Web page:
Better Or Worse?
We’ll get to our Down The Rabbit Hole segment in a few but first…our friends at Caracas Chronicles had a piece titled “The End Of The Year Slump” regarding the state of the economy. We reported last week about the lack of interest among the common people of Venezuela regarding the talks in Mexico between the Maduro regime and the Venezuela opposition. Most people surveyed either didn’t know what was happening or didn’t care, a stark contrast to years past when political debate was everywhere. It seems that political debate has been replaced by economic debate, is the economy really improving and are we really better off now?
The answer to that question is…well…it depends…Some say they are worse off than 2017 (The year that famine, lack of medicine, and problems with basically everything caused the country to explode in protests in which Maduro’s security forces killed 140 protesters, wounded thousands, and jailed thousands more). “At least in 2017 we had the expectations of being able to make change possible.”
The fragile economic recovery of this year has been losing steam as inflation makes a comeback due to the Maduro regime cranking up the printing presses (figuratively) on the bolivar (local currency) to pay holiday and special bonuses. (FYI, Maduro declared the holiday season as beginning in October this year)
The de facto dollarization of Venezuela, which has added to the stability of the bolivar and spurred growth, has been hurt by Maduro’s poorly conceived IGTF (Tax on foreign currency and Zelle usage, called the Large Financial Transaction Tax, why…nobody knows). He just couldn’t leave well enough alone, it’s in the socialist/Marxist DNA…if something is doing well, tax it!
Most companies and businesses are having worse results now than in the first half of the year. In Caracas, many restaurants and nightclubs that were packed earlier in the year are now half empty although some of that can be explained by too many new openings due to irrational optimism after 8 consecutive years of recession, a 4 year bout of hyperinflation (2nd longest in history), and almost total economic collapse under Maduro and the Chavista’s 21st Century Bolivarian Socialism. Worldwide inflation has had an inflationary effect on the dollar as well which doesn’t help those using dollars to escape the inflation of the bolivar (in addition to the Foreign Currency Tax).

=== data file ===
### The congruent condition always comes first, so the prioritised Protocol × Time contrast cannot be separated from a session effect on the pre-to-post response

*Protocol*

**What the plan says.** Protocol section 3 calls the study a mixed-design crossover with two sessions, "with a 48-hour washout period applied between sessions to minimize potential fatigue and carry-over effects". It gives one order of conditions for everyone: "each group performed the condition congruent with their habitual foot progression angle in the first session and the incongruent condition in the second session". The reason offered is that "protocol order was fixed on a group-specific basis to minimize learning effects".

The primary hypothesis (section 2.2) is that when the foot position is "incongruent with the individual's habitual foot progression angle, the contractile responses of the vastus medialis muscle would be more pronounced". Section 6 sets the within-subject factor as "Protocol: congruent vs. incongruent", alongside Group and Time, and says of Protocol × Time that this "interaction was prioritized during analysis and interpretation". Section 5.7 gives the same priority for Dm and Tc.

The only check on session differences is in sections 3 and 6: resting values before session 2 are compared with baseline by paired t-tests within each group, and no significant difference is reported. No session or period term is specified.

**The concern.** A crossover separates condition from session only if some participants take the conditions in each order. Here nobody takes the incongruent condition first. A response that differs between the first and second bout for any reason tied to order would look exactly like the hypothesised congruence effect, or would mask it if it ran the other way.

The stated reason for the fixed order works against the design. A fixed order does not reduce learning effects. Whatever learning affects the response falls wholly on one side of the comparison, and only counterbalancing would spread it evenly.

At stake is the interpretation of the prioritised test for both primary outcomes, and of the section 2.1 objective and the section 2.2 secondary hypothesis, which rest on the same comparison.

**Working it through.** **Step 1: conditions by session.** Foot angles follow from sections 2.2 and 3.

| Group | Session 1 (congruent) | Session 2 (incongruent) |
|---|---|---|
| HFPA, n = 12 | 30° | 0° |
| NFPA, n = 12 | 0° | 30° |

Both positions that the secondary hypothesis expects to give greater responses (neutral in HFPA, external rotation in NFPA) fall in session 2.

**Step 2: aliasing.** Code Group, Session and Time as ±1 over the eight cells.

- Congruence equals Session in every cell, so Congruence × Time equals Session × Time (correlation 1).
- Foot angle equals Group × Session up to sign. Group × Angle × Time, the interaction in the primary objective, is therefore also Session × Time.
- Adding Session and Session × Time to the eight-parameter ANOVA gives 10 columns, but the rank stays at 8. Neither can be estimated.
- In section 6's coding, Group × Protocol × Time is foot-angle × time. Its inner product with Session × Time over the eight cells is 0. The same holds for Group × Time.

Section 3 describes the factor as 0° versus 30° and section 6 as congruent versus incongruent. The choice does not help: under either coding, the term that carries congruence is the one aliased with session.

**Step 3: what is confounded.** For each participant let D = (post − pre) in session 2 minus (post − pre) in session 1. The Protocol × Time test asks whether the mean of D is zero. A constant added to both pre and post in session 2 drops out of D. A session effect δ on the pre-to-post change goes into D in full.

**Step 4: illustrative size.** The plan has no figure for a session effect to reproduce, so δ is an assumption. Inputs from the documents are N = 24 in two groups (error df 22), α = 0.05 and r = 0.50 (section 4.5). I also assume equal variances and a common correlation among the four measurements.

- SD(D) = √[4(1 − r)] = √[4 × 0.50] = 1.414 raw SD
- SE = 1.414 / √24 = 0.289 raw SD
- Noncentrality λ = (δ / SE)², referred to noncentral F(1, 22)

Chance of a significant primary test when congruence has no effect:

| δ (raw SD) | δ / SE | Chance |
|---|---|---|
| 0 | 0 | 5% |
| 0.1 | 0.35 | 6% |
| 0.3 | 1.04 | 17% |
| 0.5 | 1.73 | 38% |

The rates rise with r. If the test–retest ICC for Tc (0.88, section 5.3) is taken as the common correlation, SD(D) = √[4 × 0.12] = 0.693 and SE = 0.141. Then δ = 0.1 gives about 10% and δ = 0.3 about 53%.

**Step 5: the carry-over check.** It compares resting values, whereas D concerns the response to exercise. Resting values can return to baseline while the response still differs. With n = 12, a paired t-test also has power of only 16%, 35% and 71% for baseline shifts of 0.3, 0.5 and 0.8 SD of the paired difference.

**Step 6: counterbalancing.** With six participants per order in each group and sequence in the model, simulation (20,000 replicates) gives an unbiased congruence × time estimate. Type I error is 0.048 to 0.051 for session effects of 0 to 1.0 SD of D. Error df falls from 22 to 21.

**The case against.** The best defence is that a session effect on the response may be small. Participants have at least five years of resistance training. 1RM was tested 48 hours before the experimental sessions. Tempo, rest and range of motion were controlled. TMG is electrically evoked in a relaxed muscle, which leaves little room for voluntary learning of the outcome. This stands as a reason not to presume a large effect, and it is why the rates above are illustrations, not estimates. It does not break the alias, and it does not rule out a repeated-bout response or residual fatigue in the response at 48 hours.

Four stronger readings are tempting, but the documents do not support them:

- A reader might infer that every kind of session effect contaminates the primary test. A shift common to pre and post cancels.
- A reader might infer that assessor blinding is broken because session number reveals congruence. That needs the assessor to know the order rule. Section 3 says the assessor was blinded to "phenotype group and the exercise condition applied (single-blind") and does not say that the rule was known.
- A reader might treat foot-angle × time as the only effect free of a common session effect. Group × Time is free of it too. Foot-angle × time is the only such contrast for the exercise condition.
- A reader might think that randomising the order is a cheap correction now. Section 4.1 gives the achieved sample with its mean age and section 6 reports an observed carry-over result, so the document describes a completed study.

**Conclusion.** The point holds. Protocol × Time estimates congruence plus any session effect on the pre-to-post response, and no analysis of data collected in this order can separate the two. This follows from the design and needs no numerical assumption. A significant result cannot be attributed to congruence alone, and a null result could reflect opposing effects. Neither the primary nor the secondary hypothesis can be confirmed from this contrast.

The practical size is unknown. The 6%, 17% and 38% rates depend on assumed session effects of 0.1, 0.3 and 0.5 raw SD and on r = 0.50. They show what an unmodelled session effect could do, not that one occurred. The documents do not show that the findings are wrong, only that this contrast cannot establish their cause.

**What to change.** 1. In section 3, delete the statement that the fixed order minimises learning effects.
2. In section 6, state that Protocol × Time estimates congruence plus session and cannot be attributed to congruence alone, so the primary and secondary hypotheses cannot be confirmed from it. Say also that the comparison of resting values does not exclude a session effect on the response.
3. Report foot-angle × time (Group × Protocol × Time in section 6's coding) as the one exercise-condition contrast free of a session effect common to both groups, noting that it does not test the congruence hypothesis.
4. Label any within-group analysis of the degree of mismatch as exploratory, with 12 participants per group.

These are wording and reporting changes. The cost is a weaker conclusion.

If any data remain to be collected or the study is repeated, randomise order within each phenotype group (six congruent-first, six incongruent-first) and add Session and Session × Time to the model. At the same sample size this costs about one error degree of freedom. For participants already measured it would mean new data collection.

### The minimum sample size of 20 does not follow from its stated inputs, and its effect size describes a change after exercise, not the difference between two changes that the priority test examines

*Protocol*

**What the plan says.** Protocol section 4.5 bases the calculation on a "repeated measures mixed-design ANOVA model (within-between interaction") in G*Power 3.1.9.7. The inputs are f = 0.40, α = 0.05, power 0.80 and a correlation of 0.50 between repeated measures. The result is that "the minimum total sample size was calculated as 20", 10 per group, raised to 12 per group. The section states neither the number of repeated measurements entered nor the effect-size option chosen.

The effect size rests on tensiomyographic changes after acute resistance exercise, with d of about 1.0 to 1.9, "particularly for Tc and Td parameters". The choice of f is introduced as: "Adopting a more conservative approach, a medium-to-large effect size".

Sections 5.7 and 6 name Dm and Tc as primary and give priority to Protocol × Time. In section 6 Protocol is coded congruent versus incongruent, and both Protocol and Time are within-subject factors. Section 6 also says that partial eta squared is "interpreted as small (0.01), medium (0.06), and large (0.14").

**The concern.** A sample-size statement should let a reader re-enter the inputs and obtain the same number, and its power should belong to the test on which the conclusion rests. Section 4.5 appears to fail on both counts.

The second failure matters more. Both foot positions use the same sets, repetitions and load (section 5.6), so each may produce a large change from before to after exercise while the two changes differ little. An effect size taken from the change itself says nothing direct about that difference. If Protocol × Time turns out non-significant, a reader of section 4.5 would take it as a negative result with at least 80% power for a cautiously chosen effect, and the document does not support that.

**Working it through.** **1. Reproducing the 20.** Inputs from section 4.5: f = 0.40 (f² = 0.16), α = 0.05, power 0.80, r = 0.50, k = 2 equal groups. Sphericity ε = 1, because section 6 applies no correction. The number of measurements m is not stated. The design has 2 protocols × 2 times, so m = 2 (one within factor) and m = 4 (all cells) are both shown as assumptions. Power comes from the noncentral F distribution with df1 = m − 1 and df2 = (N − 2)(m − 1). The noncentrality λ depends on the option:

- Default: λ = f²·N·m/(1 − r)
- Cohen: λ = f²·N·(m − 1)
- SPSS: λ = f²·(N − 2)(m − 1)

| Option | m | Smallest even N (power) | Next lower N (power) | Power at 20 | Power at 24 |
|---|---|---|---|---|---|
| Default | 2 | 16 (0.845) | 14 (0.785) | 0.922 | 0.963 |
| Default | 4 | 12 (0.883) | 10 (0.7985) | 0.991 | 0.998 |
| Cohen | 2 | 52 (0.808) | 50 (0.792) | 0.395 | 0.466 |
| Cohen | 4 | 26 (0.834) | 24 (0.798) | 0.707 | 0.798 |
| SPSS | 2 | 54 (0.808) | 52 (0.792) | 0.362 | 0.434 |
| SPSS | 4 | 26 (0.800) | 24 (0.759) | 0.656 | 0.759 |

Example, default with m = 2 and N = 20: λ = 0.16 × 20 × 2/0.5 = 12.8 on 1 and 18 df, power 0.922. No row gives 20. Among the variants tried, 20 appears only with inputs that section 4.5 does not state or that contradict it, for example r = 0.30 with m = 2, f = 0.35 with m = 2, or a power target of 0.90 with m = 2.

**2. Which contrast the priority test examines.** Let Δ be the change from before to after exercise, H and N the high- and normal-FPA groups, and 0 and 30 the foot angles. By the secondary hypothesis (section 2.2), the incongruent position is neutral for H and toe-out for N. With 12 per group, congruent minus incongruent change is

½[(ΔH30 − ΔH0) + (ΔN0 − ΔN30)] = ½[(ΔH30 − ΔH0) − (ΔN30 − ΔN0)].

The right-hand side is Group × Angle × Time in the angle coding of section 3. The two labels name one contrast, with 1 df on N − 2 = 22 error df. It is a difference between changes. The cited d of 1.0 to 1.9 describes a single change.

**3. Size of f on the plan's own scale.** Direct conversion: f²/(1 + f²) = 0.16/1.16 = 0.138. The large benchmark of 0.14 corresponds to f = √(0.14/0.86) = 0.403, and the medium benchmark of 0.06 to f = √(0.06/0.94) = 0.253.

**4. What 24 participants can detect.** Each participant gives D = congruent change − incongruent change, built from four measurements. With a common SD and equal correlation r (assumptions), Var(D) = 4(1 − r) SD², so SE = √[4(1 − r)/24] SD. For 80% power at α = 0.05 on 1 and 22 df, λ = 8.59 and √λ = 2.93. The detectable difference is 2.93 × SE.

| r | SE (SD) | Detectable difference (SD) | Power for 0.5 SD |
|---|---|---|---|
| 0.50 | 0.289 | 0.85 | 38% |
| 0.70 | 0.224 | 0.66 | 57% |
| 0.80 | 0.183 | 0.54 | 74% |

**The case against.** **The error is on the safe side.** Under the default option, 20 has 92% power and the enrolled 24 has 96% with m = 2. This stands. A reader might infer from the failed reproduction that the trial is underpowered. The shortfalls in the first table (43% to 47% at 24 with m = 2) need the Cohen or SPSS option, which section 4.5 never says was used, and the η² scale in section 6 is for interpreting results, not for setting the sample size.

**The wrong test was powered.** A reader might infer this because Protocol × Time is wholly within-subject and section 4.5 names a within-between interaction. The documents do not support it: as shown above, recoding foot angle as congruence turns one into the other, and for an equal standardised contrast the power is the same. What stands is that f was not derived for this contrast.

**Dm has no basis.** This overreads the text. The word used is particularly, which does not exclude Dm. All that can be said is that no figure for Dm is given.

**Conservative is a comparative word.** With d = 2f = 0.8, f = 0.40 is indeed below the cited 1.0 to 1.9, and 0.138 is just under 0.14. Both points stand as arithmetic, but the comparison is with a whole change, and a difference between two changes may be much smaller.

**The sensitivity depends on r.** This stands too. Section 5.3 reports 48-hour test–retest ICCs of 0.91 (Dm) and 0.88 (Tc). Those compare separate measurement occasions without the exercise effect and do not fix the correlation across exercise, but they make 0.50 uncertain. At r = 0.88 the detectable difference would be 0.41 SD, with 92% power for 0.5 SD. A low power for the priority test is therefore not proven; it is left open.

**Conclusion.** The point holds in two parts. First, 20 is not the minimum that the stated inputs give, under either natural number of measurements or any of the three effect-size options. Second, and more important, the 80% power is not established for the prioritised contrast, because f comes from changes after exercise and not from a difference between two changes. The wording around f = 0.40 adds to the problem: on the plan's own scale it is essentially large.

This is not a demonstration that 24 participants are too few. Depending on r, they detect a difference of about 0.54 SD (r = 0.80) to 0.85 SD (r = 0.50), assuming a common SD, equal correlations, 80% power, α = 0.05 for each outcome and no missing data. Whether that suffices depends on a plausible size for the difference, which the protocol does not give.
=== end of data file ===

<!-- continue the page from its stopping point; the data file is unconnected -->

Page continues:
There are still many folks who feel things are getting better. More Consulting reports that only 48% of those surveyed said they were worse off than last year, down from 73% in 2018. Both multi-dimensional and income poverty are decreasing as of late. The economy is growing but GDP is still only 1/3 of it’s level in 2017. Now, with inflation up and the bolivar down, Maduro wants to revive price controls (They never learn…don’t do it!). One economist described the economy by saying, “Venezuela is in the intensive care unit, and it is better, but there’s no chance it’s ready to leave the hospital”.
Then we have Florida Politics reporting that former Miami congressman, David Rivera, indicted last month on charges pertaining to his $50 million consulting contract with the Maduro regime, was arrested and is currently out on bail. The indictment was sealed so at this point the charges are unspecified. Records that emerged as part of a counter-suit by Rivera show his consulting work was done in concert with Raul Gorrin, disgraced Venezuela businessman and media tycoon, also under indictment in the US on money laundering charges.
Then we have Argus Media reporting that Venezuela crude oil production was down from October numbers and came in at 716,000 bpd (barrels per day) according to PDVSA (Venezuela government-owned oil company) documents. The Venezuela Oil Chamber puts the number at 710,000 bpd but either way it’s a far cry from Maduro’s prediction of 2 million bpd by year end. (FYI, the last number we saw for the yearly average was 625,000 bpd)
And we have BNN Bloomberg telling us that a shadow business sector is rapidly growing in Venezuela, private lending companies. The rise is due to a lack of bank loans (for context, recently the total auto loan portfolio was $400,000 for the entire country).